Waka Down the River

Paddle your own fifteen-metre, sixteen person canoe.

There’s nothing quite so worth-while, they say, as messing about in boats.  You don’t have to sail on the deep sea or hire a yacht, because most riverside towns have someone renting canoes or kayaks.

Some visitors from overseas call me.  “You’re meeting us in Waitangi tomorrow.”

Yes, I reply, looking forward to time off in the Bay of Islands.  The Winterless North always appeals.

“Come early,” my friends say. “We’ve booked you on a Maori canoe trip.”

Maori waka range in size from shallow-draught one-person craft to 40-metre war canoes, richly decorated and with a crew of 80.  I don’t know what to expect.

When I turn up at the Waitangi bridge with my water bottle, insect repellent, sun block, hat, sunglasses, and waterproof footwear,  I find Taiamai Heritage Journeys in full swing.  Just around the corner, in view of historic Russell township over the bay, the octagonal Paihia Adventure HQ shares the beach with a dozen other activities from parasailing to overnight party cruises.

Taiamai greet us in the name of Ngapuhi, New Zealand's largest Maori tribe. “You’re on the most authentic, raw, honest and spiritual cultural tour available in the Bay of Islands. Nau mai, haere mai. Welcome.”

They present us with a paddle and a lifejacket each. My overseas friends look doubtful, as if the Titanic awaits.  I tuck my camera into a pocket of my angler’s jacket, like all my other gear, since I don’t use a handbag or even a modern manbag. 

Our waka taua, our fighting vessel, holds sixteen people two abreast.  We practice paddling and back-paddling. It’s great fun. Our mixed group of Aussies, Kiwis, Brits, a Hong Kong couple, and a pair of Swedes competes with a second group to see whose waka can turn the sharper.

Then our captains link the two waka with long beams, and we become a double-hulled ocean canoe, ready to tackle the Pacific and find our way back to the ancestral homeland of Hawaiki. We wouldn’t paddle, of course – the Polynesians explored their Polynesian Triangle,  (8000 kilometres each way, ) by sail. However, thirty-two people-power feels pretty unstoppable.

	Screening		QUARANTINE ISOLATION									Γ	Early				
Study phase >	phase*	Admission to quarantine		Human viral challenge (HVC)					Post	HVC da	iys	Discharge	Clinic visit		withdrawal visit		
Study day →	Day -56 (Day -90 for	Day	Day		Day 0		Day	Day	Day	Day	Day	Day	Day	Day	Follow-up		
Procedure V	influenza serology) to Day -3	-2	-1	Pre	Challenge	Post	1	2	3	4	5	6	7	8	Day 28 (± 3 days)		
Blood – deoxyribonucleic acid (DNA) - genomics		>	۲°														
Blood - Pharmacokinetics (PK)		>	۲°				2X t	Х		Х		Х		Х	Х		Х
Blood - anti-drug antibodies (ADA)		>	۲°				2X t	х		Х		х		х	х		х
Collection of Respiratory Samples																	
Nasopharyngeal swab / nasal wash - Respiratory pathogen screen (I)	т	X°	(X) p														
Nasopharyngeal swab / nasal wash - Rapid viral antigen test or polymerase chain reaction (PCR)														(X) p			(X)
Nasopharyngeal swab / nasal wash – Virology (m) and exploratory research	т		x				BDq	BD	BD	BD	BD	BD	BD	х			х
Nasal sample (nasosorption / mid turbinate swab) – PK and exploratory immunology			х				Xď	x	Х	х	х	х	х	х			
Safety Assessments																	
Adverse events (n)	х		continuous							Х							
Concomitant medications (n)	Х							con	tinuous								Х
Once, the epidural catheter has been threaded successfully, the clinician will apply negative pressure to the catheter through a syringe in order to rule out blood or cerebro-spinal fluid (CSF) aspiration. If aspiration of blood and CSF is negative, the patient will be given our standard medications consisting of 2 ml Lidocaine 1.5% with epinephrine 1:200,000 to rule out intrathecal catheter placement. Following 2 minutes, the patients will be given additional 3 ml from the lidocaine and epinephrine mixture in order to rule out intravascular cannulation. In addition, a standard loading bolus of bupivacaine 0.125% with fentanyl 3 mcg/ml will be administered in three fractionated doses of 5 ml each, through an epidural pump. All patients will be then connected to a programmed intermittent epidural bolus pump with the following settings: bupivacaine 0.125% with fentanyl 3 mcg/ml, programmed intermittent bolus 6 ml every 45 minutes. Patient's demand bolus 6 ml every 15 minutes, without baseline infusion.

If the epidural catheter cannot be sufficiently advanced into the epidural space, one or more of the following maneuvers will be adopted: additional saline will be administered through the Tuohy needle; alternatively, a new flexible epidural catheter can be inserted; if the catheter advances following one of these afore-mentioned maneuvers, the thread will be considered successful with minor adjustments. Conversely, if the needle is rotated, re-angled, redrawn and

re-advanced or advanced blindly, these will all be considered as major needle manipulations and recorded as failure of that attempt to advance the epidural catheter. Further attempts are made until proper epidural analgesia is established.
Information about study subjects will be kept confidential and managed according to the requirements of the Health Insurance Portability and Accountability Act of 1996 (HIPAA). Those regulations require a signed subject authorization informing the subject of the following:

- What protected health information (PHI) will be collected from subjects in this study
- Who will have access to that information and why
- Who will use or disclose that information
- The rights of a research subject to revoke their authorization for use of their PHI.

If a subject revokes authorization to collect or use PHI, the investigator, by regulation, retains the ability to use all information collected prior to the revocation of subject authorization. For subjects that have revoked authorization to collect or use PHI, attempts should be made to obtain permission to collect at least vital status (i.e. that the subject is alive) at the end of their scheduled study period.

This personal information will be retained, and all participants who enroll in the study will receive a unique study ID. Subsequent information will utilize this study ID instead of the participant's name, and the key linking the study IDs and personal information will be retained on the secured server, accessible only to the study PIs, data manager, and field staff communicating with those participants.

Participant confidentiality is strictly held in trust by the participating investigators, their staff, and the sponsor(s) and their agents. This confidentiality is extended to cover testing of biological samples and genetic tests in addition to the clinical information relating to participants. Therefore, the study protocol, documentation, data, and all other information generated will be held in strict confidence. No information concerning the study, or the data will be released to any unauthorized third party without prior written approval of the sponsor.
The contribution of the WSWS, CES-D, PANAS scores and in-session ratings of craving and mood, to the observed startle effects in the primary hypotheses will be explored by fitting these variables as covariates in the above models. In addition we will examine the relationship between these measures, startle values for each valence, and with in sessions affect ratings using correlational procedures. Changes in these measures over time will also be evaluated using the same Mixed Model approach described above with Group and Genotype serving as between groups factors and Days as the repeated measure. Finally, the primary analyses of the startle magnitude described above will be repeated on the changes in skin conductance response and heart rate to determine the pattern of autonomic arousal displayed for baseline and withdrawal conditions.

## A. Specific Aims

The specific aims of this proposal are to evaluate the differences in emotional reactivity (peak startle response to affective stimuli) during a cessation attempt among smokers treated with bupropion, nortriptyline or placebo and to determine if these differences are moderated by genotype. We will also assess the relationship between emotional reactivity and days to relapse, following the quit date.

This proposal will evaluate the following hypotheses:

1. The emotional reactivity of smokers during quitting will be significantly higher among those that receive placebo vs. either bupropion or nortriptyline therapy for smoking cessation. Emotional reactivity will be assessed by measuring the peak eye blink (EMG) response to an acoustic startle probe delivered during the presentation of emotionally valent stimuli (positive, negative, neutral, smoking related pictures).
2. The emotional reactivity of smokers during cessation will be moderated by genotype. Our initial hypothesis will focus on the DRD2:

It’s teamwork as does it! I haven’t had so much fun for ages. We learn to chant to help us keep the rhythm, and we find our way up the river. Our host has many stories to tell us  We stop often. My camera moves in and out of my pocket.

Single-hulled again, we glide into a pool half-surrounded by cliffs higher than a house. From left to right a waterfall cascades from the cliffs.  For a moment I fantasise that we could paddle through the falls, but no, that rock will stay there for many more thousands of years. How long, I wonder, did it take for the river to carve away the lip?

Obeying our captain’s orders, we withdraw un-capsized and un-wet. The Taiamai Heritage Journey does not throw you into white-water rapids. “If I brought an elderly relative,” I ask, “and if I worked twice as hard, then could she get by without actually paddling?”

Happens all the time, they reply. We will lift her into the waka and set her upon a cushion. She will be our kuia, our wise woman and boss lady. All you fit mokopuna (grandchildren) will manage okay.

The voyage continues, and we are conscious again of the riches of birdlife and kai moana, food from the sea, all around us. Gulls cry, waves ripple, and the wind sighs in the forest. We pass a busy Ngapuhi marae (settlement and meeting house) nestled on the riverbank. We have time for a quick hello and some photographs, but not for a formal welcome, the powhiri, nor the formal speeches and feast which usually follow. There’ll be other times and other places.

The Maori people have welcomed tourists since the days when Thomas Cook invented the word. Today’s Maori take pride in their resurgent language and growing economic muscle.  Their young folk join other Pasifika (Polynesian) youngsters in kapahaka,  music and dance rock-operas where not a word of English is used. You’ll be welcomed sincerely, because today’s Maori people go all out to show Kiwi culture to the world.

How quickly time flies! We disembark and hand in our paddles.  I’m delighted with my new waka taua skill, with my photographs, and with the whole trip, and so are my friends.  We farewell our hosts, who please me (a Kiwi) by graciously declining tips.  No need, they say. Our pleasure, e hoa, friends. Come again.